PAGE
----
Lasting Impact

Have you ever been surprised by the sound of your laughter? I have. I remember the first time I laughed after a close friend had died. I was in the car, listening to the radio, and I was caught completely off guard. I remember feeling surprise and relief. Under all that grief, I was still there.

Maybe you can relate to my experience. A small moment of laughter that shifted your perception, that nudges you towards healing. It happens all the time. You miss a deadline, forget an anniversary, lose a favorite earring, and find a way to laugh it off.

crowd of children watches a clown. resilience through laughterThis is our work. 

Our work happens in small moments, but with lasting impact. A young girl laughing at a magic trick. A little boy learning to hula hoop. Two mothers giggling and playing a clapping game.

These small moments build on one another. It may seem that the importance of laughter is harder to quantify than serving meals or blankets. However, laughter is a measure of healing because it represents the ability to access and draw strength from the part of us that is resilient in the face of trauma. The impact of our work is expansive. We record the number of people who attend our free shows and workshops. We gather anecdotes, we listen to stories. We learn from a mother, that it is the first time the girl has laughed since leaving Syria three weeks earlier. A nurse tells us about the boy hadn’t played in days before the clowns arrived. An aid worker shares how watching our artists play games with the children is the first time in months she has cried from joy instead of tears. We hope that the laughter builds and grows after we leave.

image of a clown mopping away a borderAs a reader, you can have a lasting impact, by becoming a member and making a recurring donation. By becoming a member, you directly support each project with a recurring, monthly donation. Think of it like your subscription to Netflix or Spotify, only instead of spending $10 a month for your own entertainment, you invest in someone else’s laughter. By becoming a member, you let us create more of these moments of levity, and help us work towards lasting impact.

We designed a new shirt for this year: a humble clown, mopping away a border. We hope you will take up this cause and join us, erasing borders and building equality.

Clowns Without Borders

The Pictures We Don’t Take

On August 28th, 2011, Hurricane Irene hit my hometown in Vermont. The photographers arrived before the National Guard. As we walked with our neighbors to explore the damage—houses, roads, orchards disappeared by the river—strangers turned the town into a tourist destination. As we collected scattered belongings and organized shelter, social media gaped at the unlikeliness of a hurricane in Vermont.

The improbable circumstances made us a news coverage novelty. Snide comments and insensitivities in the media made a terrible situation worse. People in cities that were spared by Hurricane Irene joked, “What hurricane?” while we waited for the Federal Emergency Management Agency to show up. At best, we received pity. The confusion of being portrayed as a joke and a victim still stings, years later.

Audience of children and adults laughing with the clowns on Lesvos. pictures
Crowd gathers to laugh with the clowns on the Island of Lesvos.

Why am I telling you about this experience? Because now, more than ever, it’s important to assess how we talk about and portray people in crisis. During every project, Clowns Without Borders could take pictures of tragedy. We could show you hunger, poverty, violence, or sickness. But instead, we show you laughter, community, and resilience. We want our pictures to demonstrate the connection between people, not the difference in our circumstances.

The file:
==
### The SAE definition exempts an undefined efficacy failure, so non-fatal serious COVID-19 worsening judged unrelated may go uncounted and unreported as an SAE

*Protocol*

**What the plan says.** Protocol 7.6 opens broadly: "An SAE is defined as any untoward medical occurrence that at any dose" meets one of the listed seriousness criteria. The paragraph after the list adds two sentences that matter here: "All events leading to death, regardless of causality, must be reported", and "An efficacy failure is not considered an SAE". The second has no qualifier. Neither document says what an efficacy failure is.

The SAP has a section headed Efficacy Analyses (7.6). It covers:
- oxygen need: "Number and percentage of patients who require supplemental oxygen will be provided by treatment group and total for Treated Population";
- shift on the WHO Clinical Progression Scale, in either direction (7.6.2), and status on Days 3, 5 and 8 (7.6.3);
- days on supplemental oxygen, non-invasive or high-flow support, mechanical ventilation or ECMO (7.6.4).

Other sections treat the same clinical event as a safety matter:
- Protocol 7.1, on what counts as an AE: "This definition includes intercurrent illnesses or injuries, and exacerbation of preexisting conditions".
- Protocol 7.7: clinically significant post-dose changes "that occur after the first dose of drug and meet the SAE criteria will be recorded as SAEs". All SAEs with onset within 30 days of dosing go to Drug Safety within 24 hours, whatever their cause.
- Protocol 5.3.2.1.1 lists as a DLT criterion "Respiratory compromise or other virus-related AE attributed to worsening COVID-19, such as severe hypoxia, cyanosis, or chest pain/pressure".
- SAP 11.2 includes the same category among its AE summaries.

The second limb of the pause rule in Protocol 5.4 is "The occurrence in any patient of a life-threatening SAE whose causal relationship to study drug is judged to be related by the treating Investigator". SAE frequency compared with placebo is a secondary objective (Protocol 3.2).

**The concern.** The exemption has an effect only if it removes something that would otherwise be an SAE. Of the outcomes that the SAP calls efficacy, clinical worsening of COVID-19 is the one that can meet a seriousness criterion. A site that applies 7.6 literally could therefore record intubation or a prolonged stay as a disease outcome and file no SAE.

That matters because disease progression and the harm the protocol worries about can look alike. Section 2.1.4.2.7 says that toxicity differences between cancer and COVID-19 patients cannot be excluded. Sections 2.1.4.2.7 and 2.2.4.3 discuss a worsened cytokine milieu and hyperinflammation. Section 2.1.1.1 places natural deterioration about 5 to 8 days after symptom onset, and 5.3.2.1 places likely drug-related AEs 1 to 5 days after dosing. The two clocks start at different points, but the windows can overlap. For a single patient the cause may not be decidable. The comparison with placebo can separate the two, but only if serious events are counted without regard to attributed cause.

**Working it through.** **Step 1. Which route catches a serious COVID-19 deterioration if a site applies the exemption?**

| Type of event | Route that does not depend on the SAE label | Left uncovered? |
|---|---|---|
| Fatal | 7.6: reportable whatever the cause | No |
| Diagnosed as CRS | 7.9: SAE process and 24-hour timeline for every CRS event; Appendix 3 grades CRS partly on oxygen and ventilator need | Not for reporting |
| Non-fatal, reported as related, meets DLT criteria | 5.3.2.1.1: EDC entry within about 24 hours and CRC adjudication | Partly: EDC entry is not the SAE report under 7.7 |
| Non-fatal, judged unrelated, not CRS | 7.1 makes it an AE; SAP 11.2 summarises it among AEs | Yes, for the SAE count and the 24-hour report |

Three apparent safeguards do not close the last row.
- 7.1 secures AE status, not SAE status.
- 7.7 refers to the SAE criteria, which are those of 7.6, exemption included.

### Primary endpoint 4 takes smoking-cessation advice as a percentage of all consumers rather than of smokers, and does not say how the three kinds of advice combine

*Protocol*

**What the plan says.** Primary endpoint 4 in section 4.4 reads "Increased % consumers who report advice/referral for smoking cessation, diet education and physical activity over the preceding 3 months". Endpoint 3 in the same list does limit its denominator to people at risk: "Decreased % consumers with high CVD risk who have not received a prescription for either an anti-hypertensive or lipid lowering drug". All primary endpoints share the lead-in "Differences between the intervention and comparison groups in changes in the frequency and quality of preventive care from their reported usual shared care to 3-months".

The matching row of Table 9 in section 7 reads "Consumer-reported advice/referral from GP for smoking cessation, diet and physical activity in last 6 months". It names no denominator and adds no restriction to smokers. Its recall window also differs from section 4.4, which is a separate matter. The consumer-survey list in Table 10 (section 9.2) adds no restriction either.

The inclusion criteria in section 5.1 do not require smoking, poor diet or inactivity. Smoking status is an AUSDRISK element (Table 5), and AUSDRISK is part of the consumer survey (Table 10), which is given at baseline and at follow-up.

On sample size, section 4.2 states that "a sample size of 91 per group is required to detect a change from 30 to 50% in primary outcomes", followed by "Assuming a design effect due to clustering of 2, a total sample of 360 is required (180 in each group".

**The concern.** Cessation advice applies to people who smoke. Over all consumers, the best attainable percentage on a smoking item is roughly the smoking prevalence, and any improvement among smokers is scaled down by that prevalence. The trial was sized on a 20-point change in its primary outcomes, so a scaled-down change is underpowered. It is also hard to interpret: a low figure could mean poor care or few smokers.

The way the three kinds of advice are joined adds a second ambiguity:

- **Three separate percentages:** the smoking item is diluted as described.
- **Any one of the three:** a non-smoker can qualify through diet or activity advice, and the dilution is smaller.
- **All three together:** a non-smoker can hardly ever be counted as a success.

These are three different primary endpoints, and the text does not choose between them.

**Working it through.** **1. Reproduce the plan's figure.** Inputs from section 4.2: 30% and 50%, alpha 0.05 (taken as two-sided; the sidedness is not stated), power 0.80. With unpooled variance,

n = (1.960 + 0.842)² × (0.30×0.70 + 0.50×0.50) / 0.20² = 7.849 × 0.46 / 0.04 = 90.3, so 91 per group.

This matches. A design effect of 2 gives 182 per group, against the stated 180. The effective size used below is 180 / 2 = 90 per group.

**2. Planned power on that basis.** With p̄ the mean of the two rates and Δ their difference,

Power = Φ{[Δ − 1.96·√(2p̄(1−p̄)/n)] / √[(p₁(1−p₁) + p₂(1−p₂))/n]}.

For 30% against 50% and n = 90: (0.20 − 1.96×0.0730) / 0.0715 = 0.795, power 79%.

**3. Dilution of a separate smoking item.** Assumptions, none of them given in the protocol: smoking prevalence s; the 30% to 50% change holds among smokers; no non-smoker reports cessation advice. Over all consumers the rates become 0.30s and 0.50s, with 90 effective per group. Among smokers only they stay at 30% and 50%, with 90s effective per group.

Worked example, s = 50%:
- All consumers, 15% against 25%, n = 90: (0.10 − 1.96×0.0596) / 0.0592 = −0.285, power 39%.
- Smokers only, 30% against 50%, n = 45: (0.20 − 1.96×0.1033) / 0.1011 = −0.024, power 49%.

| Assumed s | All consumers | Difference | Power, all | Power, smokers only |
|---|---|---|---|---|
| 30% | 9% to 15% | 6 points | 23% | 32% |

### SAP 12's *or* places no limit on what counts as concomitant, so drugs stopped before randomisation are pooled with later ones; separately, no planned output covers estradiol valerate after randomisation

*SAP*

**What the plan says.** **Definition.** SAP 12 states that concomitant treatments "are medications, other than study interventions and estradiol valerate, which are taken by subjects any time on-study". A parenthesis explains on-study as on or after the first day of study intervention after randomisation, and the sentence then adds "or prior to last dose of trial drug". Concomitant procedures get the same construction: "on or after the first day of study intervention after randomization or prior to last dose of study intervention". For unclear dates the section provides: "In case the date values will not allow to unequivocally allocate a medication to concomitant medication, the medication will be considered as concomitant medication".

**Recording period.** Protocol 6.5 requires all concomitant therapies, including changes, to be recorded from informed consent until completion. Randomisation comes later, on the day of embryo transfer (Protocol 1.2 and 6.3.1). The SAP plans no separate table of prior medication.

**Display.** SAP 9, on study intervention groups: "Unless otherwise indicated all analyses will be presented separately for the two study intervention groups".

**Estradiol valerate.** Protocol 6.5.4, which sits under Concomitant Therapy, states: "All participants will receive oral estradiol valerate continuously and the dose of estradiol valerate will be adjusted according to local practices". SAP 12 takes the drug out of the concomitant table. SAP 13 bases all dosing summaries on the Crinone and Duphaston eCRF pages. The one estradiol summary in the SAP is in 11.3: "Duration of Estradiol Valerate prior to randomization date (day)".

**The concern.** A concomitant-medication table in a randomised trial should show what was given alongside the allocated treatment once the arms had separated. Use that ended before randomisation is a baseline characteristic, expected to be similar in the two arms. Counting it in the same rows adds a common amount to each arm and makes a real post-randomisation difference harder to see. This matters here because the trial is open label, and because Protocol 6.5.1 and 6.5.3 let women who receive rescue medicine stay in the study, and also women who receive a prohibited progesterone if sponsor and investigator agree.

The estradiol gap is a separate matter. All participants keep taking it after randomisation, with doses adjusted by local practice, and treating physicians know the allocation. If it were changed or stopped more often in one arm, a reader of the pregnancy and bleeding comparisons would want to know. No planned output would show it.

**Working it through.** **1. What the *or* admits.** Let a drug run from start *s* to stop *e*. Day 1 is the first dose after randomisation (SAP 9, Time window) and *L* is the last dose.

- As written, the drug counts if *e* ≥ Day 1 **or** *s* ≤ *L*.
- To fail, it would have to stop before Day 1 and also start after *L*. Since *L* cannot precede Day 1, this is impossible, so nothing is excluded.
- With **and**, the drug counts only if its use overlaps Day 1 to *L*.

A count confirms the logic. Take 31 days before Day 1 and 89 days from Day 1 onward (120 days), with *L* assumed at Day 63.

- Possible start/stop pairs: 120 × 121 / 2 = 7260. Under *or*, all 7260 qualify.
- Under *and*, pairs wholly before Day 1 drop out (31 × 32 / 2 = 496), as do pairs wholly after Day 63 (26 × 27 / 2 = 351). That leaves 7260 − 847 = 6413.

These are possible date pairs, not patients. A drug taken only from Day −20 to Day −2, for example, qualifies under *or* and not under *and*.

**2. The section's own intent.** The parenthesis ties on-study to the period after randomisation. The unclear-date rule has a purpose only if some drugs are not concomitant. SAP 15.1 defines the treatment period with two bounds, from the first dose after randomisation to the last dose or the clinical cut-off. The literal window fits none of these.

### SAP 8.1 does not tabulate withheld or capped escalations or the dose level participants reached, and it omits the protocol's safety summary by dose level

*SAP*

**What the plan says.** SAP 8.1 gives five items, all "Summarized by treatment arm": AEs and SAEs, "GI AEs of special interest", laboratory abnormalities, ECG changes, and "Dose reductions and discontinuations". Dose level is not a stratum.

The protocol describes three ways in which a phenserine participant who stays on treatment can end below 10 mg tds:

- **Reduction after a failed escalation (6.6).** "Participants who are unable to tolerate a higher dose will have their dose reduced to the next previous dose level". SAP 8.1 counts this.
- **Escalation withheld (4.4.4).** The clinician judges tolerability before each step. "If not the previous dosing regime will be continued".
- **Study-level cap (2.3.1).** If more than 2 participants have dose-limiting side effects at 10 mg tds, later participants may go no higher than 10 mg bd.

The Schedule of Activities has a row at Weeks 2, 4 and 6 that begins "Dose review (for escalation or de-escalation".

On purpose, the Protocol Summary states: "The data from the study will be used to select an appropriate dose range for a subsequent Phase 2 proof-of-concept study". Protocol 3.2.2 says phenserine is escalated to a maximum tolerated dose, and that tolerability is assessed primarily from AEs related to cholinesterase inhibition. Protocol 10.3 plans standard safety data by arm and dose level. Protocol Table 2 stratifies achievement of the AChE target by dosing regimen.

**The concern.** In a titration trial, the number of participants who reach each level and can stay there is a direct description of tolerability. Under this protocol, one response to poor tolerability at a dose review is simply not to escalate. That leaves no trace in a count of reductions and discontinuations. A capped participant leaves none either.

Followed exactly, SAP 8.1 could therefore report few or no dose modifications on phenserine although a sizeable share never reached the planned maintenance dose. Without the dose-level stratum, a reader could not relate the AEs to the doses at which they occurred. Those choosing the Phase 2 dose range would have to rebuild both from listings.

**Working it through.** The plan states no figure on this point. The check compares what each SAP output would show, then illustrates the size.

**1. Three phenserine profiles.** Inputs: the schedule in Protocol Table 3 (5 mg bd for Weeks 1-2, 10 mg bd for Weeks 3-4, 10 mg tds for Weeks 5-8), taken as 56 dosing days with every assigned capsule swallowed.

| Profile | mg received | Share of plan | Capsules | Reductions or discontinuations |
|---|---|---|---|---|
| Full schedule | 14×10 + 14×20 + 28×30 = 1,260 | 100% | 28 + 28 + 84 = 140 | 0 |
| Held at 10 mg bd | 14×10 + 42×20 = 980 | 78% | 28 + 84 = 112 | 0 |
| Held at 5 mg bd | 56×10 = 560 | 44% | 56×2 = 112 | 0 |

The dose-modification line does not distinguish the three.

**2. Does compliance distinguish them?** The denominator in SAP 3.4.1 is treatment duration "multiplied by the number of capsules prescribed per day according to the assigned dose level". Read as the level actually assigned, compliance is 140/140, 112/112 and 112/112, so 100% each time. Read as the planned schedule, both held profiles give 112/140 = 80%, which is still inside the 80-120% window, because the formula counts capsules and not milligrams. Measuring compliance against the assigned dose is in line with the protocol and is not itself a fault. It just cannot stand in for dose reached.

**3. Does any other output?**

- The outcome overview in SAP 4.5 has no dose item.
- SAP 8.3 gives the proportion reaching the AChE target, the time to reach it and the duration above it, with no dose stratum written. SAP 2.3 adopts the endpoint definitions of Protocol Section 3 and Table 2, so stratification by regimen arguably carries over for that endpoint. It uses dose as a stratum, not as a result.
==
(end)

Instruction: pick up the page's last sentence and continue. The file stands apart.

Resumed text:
In October of 2015, our team was on the Greek island of Lesvos when four migrant boats capsized in one night. That evening, the clowns—in their plain clothes—went to the northern harbor of Molyvos to help. Every survivor had lost someone that night. Sabine spent her night in the church-turned-emergency room, translating for the patients and doctors who were having the most difficult time communicating. Luz and Molly distributed dry clothes to the survivors. Clay stayed with two girls who couldn’t find their parents. We helped in the best way we could, and at 12:45 AM, the team left to get some sleep before their morning performance.

We didn’t share pictures of that night. In fact, we didn’t take pictures that night. But we did take pictures at our shows the next day.

Young girl bounces with clowns on large life raft on rocky beach of Lesvos island. pictures.
Life raft transformed into a trampoline, Lesvos.

Our images from the morning after the wreck include a little boy, damp from the ocean, but laughing as Clay Mazing twirls a lasso around him. A young girl helped the clowns transform a life raft into a trampoline.

Each of these individuals has a harrowing story. Each has a hardship that lies ahead. However, the experiences we offer to you as our supporters are the shared moments of hopefulness. We want to share moments of laughter and joy so that you can feel connection and solidarity instead of pity.

Too often, we are only shown the destruction and never the process of healing. Too often, we see the differences between people instead of the delights we can share in common. Too often, we assume that the subjects of our photos will never view them.

Choose to share the stories with the dignity that you would wish for yourself. Just as I never expected to see the National Guard arrive in Williamsville, Vermont, many of our audience members never dreamed that they would be the ones on the news as survivors.